Career average revalued earnings (CARE)
The 2015 scheme differs from the 1995 and 2008 sections, which give a final salary pension, in that it provides career average revalued earnings (CARE) benefits for all doctors.
CARE pension schemes differ from final salary in that they take account of pensionable earnings in every year of scheme membership rather than just prior to retirement.
The accrual rate in the 2015 scheme is 1/54 (equivalent to 1.85%), this means that every year a member will accrue 1/54 of their pensionable earnings. The total of all the annual pension accrual amounts is added together at retirement to calculate the final pension.
Of course if you are going to base pension accrual on lifetime earnings then it is necessary to have in place a mechanism for revaluing previous years' earnings so that they do not lose value. In the 2015 scheme the revaluation rate will be the Consumer Prices Index (CPI) plus 1.5%.
CARE in practice
Let's say that you earn £75,000 in pensionable income this year and the CPI rate is 3%.
Your pension would be 1/54 x £75,000 = £1,389 and it would be increased by the revaluation rate (CPI 3% + 1.5%) to £1,452.
Every year the total of the previous years' pension accrual would be increased by the relevant rate for that year.
Increase in normal pension age
Another key aspect of the 2015 scheme is the increase in normal pension age. The following examples illustrate this.
- Hugo is a 55-year-old GP and a member of the 1995 section.
- He was within 10 years of his normal pension age on 1 April 2012 and therefore has full protection and did not have to join the 2015 scheme.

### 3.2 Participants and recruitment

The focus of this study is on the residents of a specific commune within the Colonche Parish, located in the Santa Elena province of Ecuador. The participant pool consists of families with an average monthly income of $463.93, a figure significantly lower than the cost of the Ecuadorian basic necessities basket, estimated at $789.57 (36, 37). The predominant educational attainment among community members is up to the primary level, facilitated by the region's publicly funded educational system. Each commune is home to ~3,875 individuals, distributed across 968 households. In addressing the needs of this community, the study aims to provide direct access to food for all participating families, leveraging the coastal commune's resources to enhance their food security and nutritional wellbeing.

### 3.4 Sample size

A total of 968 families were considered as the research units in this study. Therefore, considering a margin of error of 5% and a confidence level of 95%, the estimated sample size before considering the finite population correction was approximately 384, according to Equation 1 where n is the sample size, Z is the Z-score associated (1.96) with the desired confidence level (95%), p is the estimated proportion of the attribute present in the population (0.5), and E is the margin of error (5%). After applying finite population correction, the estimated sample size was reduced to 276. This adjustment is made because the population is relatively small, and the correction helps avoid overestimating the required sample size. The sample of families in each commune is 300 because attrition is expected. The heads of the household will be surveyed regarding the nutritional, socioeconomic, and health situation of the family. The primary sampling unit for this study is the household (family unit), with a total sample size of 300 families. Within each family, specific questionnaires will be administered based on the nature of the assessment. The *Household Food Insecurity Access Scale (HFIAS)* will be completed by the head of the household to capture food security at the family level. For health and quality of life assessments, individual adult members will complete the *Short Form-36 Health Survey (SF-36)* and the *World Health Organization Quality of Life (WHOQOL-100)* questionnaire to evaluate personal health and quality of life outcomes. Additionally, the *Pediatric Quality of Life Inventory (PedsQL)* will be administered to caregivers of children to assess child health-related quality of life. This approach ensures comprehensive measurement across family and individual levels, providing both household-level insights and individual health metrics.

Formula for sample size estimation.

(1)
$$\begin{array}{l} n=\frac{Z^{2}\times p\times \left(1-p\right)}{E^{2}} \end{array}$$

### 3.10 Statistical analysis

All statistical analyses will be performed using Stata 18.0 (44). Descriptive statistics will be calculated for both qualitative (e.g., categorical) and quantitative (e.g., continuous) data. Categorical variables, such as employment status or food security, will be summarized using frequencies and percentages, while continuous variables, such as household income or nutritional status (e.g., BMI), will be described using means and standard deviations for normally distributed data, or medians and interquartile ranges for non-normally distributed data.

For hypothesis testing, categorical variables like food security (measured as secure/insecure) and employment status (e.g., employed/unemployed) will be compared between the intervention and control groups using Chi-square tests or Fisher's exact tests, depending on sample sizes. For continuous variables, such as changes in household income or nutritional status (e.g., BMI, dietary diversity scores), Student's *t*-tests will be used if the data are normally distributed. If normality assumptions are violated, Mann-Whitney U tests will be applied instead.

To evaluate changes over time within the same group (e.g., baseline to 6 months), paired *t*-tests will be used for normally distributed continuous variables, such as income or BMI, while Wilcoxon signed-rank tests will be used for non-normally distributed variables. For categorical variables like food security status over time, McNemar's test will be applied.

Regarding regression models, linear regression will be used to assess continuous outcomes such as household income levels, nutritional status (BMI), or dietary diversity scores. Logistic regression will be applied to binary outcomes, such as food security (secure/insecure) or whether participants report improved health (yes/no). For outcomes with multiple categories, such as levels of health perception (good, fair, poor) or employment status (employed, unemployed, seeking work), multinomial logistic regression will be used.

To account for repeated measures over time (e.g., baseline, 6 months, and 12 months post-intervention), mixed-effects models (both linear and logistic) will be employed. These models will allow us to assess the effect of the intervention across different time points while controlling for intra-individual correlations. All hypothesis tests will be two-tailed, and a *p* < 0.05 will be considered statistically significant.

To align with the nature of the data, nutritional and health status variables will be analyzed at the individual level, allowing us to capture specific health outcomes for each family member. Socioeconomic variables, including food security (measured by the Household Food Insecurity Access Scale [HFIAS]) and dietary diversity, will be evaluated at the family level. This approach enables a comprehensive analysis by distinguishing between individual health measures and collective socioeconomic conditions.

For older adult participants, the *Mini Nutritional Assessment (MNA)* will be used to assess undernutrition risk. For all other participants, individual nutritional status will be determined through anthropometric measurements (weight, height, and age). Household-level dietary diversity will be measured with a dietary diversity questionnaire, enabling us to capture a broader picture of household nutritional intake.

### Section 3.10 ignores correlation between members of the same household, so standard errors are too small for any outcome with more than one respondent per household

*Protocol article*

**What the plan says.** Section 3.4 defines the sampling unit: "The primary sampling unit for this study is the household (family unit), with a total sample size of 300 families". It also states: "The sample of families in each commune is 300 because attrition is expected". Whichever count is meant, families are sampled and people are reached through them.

- He can continue accruing benefits and draw his pension and lump sum at age 60 if he wishes.
- If Hugo retires and returns to work in the NHS he will not be able to rejoin the NHS pension scheme.
- Kellie is a 43-year-old consultant who opted to move to the 2008 section under choice two before joining the 2015 scheme.
- As she was more than 13.5 years from her normal pension age on 1 April 2012 Kellie would not have received protection and so decided to transfer her accrued benefits from the 1995 section to 2008 under choice two.
- She joined the 2015 scheme and began to build her benefits.
- Kellie has 20 years of final salary pension in the 2008 section and this will be linked to her reckonable salary at retirement, which means that she will benefit from any future pay increases.
- She will be able to draw her 2008 section benefits at age 65 and either draw her 2015 scheme benefits at the same time (they would be subject to an actuarial reduction) or leave them in the scheme until her state pension age of 67.
- If Kellie draws her benefits from the 2008 section and returns to work then, providing she has taken the appropriate break in service, she would be able to build up further benefits in the 2015 scheme.
- Moussa is a 37-year-old staff grade doctor and was a member of the 1995 section before joining the 2015 scheme.
- Moussa was more than 13.5 years from his normal pension age in 2012 and therefore joined the 2015 scheme.
- Moussa accrued 10 years of final salary pension in the 1995 section. This will be linked to his final salary at retirement, which means that he will benefit from any future pay increases.
- Moussa started to build up benefits in the 2015 scheme under CARE accrual.
- He will be able to draw his protected rights from the 1995 section at age 60 and either draw his 2015 scheme benefits at the same time or leave them in the scheme until his state pension age of 68.
- If Moussa draws his benefits from the 1995 section and returns to work he would not be able to build up further benefits in the 2015 scheme.
- If he draws his 2015 section benefits at age 60 (with his 1995 benefits) then the 2015 scheme benefits would be actuarially reduced.
- Beatrice is a 21-year-old medical student who started work after 2015 and immediately joined the 2015 scheme.
- Beatrice will accrue benefits under the CARE method and her state pension age is 68.
- She has a long time until retirement. It is likely to increase during her career if the Government increases the state pension age due to improving mortality rates.